Our previous work has demonstrated the utility of the RAIL biomarkers to monitor LN activity in both the pediatric and adult population [18, 19]. The current manuscript has elucidated specific gender and age related associations of the RAIL biomarkers in a population of healthy children. These results have enabled us to develop a method to adjust the levels of the biomarkers for individual patients based on age and sex, to increase the accuracy of our RAIL algorithm. These improvements will increase the clinical utility of the RAIL algorithm and may lead to more effective and personalized treatments for patients with lupus nephritis.









Kidney injury molecule – 1


Lupus nephritis




Monocyte chemotactic protein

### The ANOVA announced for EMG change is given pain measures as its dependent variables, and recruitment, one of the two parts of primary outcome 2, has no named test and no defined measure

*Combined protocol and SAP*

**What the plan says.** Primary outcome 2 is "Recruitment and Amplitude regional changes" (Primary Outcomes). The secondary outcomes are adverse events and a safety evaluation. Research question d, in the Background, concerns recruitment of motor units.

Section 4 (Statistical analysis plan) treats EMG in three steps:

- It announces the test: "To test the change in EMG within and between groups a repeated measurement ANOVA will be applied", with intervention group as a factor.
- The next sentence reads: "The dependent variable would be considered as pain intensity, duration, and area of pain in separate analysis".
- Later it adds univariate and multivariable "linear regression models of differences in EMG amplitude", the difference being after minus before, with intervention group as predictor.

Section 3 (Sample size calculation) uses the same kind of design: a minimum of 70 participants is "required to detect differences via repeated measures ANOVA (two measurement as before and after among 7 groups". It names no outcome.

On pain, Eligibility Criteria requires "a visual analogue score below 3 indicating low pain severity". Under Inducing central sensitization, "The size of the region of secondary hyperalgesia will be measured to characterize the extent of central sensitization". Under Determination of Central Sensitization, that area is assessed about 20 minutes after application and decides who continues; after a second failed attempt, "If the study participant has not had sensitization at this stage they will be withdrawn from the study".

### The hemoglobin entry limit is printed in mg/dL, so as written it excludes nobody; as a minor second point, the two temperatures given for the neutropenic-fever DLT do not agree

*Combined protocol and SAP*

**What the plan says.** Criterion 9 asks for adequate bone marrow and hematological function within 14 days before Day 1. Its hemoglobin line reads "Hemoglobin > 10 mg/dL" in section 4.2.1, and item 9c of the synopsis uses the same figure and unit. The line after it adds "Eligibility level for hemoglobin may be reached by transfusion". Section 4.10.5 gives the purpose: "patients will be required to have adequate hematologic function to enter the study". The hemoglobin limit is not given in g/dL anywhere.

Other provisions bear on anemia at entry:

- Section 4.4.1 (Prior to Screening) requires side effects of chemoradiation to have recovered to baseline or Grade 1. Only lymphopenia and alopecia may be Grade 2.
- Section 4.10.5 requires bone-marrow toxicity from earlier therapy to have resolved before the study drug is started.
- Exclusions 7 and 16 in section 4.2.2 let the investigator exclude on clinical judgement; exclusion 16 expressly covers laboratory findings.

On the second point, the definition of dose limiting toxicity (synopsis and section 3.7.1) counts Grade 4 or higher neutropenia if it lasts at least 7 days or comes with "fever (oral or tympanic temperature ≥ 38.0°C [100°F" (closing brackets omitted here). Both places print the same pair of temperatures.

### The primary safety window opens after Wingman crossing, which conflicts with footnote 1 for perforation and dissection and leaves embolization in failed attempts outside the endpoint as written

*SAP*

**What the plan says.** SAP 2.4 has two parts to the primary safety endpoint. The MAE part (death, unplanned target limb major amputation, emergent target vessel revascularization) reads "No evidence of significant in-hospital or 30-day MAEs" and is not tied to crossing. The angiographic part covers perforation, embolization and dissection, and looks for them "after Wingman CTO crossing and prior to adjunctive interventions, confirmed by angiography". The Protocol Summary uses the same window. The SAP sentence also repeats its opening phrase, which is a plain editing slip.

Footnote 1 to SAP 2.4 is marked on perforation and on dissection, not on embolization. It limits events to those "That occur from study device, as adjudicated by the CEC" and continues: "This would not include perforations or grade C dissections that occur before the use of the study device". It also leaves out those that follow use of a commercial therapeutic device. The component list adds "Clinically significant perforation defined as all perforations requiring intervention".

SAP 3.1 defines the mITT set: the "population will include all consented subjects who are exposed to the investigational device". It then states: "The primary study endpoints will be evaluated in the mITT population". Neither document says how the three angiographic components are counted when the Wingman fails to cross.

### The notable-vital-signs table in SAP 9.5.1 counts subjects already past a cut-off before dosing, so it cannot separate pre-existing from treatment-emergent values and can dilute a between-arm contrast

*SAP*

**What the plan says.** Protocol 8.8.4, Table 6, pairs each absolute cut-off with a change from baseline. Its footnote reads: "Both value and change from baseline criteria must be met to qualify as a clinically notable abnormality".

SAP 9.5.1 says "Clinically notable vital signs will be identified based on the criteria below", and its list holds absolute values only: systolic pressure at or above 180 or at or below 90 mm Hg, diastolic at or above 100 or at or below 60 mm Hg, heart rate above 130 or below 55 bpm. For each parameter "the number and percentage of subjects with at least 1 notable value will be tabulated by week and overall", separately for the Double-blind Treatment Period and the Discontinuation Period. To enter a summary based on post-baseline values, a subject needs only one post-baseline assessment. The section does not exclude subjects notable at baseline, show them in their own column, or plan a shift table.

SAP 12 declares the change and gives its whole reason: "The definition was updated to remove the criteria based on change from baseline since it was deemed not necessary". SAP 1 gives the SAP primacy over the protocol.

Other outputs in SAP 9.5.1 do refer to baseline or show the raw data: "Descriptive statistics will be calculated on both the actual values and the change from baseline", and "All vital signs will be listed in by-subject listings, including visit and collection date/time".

Neutrophil gelatinase-associated lipocalin


Pediatric renal activity index for lupus nephritis


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The Authors would like to thank Christopher Haffner, MS, MBA for his help with laboratory measurements.


Funding for this project was provided by NIH P50 DK096418 to HB and PD. This research was supported in part by the Cincinnati Children’s Research Foundation and its Cincinnati Genomic Control Cohort.

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Please contact author for data requests.

Author information